The crisis came to a head in the winter of 1973-74. With the coal-miners ‘working to rule’ and the entire country limited to a three-day working week to conserve fuel, the head of the civil service, William Armstrong, had a nervous breakdown. The liberal/social democratic policy regime had collapsed. ‘From that moment’, Peter Gowan noted in a seminal article, ‘a current within the Conservative Party … [was] working to make … [the Gladstonian civil service model] redundant by removing labour as a major force on the political scene, Americanizing the party system and state bureaucracy and breaking up the mandarinate’. (11)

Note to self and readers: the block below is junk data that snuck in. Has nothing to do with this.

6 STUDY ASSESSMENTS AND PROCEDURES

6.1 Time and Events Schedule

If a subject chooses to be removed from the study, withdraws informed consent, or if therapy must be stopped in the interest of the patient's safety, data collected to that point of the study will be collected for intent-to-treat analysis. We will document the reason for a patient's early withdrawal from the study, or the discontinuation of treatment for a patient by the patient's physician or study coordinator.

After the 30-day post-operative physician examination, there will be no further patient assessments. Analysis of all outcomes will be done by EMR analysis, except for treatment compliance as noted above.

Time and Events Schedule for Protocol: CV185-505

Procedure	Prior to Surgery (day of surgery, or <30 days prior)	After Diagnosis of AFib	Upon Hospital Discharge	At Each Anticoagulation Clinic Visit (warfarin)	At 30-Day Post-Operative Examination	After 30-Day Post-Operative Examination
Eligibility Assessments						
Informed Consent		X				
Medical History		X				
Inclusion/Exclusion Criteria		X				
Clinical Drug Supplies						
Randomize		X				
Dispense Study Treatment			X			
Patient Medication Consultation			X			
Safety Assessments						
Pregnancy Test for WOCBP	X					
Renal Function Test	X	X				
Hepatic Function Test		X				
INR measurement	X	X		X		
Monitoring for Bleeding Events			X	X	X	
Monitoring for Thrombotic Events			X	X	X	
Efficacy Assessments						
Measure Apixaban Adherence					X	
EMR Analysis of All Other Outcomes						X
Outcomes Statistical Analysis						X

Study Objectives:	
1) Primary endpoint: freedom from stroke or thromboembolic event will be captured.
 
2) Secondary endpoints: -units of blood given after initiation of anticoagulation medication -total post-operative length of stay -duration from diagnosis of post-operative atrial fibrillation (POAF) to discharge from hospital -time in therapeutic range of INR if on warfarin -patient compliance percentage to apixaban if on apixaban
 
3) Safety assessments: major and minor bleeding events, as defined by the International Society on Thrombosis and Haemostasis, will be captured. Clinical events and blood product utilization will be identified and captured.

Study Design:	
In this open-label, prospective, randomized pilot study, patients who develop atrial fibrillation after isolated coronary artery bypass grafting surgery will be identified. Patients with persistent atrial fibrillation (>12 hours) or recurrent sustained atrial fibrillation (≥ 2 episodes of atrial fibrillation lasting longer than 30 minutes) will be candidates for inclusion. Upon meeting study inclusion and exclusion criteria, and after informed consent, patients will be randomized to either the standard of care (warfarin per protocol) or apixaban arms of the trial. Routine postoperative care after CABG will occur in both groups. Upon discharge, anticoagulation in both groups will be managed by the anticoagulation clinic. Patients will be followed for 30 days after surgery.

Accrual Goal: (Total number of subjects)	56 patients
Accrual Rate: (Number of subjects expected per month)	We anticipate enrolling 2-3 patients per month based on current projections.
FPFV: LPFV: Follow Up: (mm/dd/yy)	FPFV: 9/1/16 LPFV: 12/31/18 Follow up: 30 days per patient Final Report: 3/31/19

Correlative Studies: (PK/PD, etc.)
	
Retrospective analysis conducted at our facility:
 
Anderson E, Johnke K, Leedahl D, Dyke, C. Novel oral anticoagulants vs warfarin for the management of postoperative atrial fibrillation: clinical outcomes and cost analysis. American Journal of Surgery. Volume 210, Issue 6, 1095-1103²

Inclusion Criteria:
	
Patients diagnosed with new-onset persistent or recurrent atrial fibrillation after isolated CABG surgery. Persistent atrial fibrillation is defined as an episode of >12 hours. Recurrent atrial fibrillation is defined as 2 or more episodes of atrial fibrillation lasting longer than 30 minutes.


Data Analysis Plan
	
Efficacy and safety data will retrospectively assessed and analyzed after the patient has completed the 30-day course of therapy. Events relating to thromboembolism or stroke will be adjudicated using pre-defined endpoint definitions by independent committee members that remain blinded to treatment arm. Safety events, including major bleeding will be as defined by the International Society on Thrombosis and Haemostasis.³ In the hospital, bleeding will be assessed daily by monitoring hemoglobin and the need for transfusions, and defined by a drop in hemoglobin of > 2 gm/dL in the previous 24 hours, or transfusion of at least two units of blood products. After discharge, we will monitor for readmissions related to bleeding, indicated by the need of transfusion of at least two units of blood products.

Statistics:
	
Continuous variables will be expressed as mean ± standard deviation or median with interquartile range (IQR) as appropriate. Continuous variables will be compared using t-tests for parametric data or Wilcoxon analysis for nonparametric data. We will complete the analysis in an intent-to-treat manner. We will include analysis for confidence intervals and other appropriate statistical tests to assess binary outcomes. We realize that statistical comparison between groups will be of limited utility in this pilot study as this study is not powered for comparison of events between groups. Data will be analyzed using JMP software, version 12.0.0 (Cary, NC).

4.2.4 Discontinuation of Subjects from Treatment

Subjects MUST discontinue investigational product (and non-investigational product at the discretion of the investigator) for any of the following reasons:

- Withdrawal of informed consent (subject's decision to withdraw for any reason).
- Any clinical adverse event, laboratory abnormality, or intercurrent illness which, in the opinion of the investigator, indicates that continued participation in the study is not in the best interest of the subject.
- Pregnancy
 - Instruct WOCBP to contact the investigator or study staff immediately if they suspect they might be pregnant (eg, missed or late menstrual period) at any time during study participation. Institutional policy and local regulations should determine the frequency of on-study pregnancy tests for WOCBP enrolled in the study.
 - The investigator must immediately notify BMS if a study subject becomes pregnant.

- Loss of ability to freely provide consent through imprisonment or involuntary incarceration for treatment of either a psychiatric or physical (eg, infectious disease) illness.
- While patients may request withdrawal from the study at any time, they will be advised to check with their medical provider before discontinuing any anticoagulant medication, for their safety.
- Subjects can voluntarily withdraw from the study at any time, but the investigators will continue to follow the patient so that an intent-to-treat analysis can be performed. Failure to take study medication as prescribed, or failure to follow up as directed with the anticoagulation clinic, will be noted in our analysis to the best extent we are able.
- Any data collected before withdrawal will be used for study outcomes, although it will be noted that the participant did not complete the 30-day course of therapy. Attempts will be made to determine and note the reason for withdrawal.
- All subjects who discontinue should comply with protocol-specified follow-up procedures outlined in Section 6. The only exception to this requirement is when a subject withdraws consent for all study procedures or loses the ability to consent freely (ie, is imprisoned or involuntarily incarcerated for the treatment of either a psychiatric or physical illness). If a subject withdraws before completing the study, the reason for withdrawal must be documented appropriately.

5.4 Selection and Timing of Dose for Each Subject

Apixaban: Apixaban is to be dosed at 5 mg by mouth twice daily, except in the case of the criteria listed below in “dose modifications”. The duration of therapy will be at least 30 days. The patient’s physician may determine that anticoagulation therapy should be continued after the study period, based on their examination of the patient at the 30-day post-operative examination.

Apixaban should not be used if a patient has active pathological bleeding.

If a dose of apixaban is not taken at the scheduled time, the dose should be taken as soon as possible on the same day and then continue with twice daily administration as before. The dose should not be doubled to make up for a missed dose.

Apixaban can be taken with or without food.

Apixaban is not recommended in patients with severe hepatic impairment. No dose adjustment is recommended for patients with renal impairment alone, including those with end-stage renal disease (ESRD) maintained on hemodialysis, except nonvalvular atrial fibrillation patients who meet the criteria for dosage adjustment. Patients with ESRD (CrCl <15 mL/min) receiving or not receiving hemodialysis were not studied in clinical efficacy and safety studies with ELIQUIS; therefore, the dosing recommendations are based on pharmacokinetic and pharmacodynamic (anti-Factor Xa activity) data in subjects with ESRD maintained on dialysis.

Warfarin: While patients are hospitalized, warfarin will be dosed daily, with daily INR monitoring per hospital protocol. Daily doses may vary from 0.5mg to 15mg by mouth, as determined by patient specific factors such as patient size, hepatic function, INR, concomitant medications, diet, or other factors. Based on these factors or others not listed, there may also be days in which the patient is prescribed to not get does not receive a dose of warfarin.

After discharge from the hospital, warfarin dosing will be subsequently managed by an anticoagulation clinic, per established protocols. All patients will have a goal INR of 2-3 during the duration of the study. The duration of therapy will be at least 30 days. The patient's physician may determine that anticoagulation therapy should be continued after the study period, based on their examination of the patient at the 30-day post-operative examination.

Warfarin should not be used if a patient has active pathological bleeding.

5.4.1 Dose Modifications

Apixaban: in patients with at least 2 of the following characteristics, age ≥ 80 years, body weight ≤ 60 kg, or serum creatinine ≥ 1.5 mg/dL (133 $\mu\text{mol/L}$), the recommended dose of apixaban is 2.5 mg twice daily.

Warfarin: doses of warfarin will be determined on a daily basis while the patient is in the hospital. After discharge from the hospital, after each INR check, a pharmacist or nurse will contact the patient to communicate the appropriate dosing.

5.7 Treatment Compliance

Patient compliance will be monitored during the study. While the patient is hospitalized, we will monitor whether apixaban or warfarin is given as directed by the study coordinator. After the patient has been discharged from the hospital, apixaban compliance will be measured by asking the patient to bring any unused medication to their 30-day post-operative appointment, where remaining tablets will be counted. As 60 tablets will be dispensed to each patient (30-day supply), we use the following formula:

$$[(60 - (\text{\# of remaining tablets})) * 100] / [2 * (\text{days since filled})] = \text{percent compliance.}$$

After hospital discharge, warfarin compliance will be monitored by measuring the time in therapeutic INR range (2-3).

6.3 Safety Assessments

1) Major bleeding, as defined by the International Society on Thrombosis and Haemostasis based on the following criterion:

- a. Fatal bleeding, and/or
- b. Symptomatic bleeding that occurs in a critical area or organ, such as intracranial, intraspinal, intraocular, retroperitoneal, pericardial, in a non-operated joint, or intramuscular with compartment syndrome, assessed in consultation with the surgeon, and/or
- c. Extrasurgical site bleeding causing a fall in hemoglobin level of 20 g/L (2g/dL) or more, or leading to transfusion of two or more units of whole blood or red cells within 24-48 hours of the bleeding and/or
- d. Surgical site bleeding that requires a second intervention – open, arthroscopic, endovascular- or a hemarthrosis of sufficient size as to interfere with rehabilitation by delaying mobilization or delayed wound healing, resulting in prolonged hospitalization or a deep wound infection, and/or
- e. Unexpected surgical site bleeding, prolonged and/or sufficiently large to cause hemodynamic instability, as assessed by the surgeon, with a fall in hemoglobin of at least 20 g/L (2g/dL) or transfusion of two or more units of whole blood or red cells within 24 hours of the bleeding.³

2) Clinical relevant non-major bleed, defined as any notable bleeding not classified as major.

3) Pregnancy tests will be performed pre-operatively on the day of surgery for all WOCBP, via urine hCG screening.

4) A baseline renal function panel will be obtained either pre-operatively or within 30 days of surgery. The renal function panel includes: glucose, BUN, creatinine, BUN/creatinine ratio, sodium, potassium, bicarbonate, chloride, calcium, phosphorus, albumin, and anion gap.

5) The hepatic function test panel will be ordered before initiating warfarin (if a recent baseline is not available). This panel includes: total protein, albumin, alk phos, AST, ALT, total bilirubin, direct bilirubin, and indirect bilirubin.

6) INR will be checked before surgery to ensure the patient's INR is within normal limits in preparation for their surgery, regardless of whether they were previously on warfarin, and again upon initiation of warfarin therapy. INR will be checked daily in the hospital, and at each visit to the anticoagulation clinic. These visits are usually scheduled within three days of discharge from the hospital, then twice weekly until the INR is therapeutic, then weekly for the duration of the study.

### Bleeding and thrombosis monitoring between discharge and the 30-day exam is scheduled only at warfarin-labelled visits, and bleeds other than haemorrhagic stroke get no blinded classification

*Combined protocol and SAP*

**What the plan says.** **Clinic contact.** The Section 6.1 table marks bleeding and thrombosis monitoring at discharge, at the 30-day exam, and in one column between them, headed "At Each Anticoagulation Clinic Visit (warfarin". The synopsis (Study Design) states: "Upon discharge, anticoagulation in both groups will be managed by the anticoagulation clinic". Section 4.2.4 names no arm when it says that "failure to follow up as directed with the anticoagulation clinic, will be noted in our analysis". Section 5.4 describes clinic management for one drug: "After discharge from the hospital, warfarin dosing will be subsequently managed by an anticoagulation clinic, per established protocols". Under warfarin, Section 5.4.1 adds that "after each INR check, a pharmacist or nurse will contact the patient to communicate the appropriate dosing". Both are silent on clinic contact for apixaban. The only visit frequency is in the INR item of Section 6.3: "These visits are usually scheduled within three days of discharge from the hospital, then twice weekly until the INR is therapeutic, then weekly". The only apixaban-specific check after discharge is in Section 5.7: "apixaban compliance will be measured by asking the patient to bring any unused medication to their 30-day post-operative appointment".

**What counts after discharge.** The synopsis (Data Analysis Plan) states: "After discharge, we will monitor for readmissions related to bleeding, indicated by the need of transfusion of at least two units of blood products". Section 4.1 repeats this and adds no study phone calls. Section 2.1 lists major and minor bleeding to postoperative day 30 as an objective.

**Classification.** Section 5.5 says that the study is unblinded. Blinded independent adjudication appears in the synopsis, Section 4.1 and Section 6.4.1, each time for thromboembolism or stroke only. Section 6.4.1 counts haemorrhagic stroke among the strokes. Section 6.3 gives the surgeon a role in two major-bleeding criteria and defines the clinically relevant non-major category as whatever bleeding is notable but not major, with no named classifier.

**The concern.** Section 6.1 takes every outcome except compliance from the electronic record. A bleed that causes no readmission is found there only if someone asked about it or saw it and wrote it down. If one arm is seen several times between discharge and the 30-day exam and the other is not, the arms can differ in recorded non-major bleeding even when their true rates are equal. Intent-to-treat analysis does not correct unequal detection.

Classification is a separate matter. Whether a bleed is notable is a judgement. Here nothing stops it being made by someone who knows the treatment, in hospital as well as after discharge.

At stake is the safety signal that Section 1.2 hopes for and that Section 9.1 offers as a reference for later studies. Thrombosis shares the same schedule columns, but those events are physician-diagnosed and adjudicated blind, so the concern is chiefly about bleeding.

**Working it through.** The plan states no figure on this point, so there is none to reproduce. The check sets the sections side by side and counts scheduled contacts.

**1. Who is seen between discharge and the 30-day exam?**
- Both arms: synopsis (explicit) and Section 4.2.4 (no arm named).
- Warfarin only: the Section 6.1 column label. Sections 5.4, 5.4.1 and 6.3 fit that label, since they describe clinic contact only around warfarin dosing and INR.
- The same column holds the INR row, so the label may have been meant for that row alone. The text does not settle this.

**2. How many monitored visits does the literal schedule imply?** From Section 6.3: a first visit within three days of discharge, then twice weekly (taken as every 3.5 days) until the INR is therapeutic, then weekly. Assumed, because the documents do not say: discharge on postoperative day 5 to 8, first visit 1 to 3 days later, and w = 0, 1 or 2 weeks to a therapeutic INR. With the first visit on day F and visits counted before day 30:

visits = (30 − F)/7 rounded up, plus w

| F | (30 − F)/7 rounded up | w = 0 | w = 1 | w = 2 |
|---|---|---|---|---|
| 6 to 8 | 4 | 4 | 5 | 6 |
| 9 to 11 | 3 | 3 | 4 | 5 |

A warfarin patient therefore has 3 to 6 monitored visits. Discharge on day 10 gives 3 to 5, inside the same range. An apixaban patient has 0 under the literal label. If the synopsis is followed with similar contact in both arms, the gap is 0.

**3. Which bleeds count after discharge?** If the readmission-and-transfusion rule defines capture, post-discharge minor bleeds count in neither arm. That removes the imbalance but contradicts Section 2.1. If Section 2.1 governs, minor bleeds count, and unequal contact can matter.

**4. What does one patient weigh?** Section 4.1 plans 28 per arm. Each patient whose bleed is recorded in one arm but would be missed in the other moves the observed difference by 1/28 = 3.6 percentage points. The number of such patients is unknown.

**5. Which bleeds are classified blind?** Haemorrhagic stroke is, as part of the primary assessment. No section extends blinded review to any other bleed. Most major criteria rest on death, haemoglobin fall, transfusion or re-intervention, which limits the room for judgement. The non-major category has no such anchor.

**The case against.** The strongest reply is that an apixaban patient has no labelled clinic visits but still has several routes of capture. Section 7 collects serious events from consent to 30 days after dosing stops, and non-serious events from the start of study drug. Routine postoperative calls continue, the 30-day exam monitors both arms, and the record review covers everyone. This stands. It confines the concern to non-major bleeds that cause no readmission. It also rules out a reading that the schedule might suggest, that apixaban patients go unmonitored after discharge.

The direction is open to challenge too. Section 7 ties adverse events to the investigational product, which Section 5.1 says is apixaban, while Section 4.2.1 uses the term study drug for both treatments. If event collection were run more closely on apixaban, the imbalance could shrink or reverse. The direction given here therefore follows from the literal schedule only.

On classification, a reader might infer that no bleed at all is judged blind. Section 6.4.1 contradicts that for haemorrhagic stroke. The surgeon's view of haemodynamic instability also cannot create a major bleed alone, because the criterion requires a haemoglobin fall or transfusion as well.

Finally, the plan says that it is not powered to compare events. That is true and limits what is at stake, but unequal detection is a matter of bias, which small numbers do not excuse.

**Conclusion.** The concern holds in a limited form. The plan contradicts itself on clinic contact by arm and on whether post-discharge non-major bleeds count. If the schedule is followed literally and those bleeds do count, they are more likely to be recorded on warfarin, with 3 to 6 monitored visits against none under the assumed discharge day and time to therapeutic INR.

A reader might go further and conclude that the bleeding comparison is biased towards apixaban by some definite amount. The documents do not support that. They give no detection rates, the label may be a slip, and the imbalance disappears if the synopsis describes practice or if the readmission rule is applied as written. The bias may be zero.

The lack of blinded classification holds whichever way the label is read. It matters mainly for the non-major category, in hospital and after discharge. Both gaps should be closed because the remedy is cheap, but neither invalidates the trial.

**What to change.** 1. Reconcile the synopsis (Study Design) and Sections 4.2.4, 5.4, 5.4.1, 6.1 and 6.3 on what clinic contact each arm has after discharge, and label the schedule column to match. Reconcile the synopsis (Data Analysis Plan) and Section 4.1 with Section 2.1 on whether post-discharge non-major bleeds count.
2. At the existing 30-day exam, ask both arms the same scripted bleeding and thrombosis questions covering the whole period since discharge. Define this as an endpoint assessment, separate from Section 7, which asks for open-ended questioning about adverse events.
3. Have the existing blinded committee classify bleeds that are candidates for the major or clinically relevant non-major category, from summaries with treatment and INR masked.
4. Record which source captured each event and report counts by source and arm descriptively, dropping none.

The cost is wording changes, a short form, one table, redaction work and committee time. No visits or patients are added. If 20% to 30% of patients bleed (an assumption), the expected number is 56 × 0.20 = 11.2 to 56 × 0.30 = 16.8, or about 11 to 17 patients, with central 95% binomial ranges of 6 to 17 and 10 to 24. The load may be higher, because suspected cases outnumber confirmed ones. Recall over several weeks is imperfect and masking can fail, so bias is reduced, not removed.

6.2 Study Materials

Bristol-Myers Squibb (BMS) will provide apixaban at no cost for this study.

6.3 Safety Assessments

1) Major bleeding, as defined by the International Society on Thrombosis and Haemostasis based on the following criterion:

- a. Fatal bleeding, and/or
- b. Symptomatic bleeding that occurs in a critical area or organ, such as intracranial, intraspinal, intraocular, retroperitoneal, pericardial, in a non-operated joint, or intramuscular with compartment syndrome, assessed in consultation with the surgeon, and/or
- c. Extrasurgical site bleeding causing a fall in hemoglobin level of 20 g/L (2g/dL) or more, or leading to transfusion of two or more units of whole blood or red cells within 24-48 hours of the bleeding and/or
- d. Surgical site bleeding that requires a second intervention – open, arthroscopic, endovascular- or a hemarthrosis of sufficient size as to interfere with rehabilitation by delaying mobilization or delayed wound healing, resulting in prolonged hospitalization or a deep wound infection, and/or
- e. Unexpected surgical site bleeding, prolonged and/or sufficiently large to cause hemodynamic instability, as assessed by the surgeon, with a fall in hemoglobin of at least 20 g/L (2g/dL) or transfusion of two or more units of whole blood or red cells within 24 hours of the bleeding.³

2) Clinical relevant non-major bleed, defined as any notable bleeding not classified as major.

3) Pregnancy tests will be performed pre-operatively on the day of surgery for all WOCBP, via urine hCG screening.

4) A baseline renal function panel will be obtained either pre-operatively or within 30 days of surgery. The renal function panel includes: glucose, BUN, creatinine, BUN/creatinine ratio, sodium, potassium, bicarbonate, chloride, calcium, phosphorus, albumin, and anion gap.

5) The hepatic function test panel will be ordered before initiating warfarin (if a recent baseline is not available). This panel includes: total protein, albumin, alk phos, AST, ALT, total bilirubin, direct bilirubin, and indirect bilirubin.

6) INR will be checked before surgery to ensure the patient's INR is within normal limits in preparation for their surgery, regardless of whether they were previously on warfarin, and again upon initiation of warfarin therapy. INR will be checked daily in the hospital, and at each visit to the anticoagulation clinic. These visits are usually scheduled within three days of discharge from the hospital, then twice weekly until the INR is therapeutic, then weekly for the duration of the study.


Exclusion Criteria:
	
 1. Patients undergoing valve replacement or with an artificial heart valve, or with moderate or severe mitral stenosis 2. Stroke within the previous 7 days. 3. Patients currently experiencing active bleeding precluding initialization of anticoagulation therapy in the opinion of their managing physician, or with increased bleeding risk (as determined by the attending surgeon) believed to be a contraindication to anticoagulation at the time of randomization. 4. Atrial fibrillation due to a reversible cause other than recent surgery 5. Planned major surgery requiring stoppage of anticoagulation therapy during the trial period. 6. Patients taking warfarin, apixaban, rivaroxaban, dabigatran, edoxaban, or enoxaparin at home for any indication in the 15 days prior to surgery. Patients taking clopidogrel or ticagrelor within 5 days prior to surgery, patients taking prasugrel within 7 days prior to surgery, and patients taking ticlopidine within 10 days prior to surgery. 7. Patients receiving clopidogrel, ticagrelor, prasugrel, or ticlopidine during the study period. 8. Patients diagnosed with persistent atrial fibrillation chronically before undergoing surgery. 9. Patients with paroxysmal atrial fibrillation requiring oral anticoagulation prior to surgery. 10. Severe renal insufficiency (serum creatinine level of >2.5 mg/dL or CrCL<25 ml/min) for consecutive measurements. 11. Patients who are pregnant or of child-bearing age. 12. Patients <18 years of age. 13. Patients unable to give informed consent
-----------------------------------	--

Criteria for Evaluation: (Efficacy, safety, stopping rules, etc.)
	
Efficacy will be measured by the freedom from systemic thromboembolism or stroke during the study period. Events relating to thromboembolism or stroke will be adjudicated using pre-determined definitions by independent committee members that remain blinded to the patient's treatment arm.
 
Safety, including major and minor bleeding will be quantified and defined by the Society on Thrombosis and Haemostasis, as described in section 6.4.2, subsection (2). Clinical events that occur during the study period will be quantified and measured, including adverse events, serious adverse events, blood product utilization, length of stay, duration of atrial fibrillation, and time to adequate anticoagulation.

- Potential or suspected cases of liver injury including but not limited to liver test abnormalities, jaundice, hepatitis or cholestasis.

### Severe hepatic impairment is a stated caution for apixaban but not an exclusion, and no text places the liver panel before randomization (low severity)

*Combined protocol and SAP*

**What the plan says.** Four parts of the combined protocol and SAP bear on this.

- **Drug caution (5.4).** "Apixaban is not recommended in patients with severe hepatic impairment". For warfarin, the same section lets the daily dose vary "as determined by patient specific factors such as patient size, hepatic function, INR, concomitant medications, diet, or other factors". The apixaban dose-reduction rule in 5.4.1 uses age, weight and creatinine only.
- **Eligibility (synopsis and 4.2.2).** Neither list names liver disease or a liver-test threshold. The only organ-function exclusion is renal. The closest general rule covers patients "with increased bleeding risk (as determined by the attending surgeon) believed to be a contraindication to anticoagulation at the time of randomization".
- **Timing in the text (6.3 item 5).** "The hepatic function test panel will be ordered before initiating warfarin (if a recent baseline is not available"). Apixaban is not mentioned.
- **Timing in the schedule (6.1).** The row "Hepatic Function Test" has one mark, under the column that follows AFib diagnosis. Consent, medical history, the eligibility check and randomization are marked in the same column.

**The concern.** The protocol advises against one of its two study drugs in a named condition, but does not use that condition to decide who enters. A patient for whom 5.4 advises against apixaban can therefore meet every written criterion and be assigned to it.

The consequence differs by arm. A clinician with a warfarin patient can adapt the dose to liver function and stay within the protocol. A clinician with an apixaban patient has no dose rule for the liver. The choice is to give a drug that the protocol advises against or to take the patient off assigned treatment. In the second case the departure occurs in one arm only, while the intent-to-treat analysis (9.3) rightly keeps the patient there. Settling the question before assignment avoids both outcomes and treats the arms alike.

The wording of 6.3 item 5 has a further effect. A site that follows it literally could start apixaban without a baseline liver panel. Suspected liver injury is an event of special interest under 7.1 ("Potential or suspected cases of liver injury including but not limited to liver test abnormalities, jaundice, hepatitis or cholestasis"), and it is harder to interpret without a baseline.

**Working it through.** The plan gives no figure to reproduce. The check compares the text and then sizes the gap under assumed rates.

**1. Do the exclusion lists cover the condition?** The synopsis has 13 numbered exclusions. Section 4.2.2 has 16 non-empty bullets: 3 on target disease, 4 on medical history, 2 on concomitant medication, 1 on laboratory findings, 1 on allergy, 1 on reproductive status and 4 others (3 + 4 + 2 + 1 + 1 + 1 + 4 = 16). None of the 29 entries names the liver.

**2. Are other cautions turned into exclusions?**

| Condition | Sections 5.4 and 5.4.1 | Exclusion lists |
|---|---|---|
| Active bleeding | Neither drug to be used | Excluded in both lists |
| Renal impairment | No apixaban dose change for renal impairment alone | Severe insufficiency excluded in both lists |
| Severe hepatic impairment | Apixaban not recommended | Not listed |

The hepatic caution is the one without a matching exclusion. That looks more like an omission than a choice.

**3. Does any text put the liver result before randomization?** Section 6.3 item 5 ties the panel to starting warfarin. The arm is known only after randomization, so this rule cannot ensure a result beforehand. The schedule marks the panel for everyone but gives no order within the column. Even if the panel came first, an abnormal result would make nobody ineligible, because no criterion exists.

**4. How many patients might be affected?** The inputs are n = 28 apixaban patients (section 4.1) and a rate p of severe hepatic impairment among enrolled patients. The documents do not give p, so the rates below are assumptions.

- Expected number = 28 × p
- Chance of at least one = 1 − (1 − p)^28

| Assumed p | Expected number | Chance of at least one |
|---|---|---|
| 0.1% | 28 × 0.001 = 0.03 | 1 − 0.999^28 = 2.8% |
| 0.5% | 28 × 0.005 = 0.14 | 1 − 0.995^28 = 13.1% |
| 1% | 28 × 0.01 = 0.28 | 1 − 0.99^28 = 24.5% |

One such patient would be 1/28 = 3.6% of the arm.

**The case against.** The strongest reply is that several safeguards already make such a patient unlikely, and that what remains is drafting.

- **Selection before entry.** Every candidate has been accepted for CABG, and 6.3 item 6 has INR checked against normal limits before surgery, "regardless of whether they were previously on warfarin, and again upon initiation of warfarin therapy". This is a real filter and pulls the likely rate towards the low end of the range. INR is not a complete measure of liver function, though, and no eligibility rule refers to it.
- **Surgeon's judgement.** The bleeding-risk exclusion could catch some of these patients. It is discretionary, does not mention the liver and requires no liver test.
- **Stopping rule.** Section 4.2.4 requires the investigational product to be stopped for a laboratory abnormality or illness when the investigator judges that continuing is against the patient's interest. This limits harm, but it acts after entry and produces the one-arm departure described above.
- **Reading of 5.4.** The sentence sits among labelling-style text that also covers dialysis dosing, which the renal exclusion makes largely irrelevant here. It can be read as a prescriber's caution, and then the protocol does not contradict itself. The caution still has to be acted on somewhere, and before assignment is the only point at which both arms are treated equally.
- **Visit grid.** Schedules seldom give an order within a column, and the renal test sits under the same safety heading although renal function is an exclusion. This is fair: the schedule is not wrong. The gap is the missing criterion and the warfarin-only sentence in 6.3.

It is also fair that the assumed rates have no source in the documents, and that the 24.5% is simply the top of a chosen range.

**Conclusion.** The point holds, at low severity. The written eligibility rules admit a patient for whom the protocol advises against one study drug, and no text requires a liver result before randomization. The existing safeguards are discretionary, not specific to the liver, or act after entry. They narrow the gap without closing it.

(11) ‘The Origins of the Administrative Elite’, New Left Review, 162, 1987, p. 34.

The Labour Party returned to office in 1974 but crisis management became the overriding agenda. Domestic policy initiatives, from any source, were irrelevant unless they helped meet the conditions attached to the IMF loan that the Treasury mandarins and the Labour leadership decided they must accept, rather than embrace the socialist alternative advocated by the Labour Party’s left wing. The IMF’s conditions meant replacing Keynesianism by monetarism, opening the door to Thatcherism and the construction of a new, neoliberal policy regime.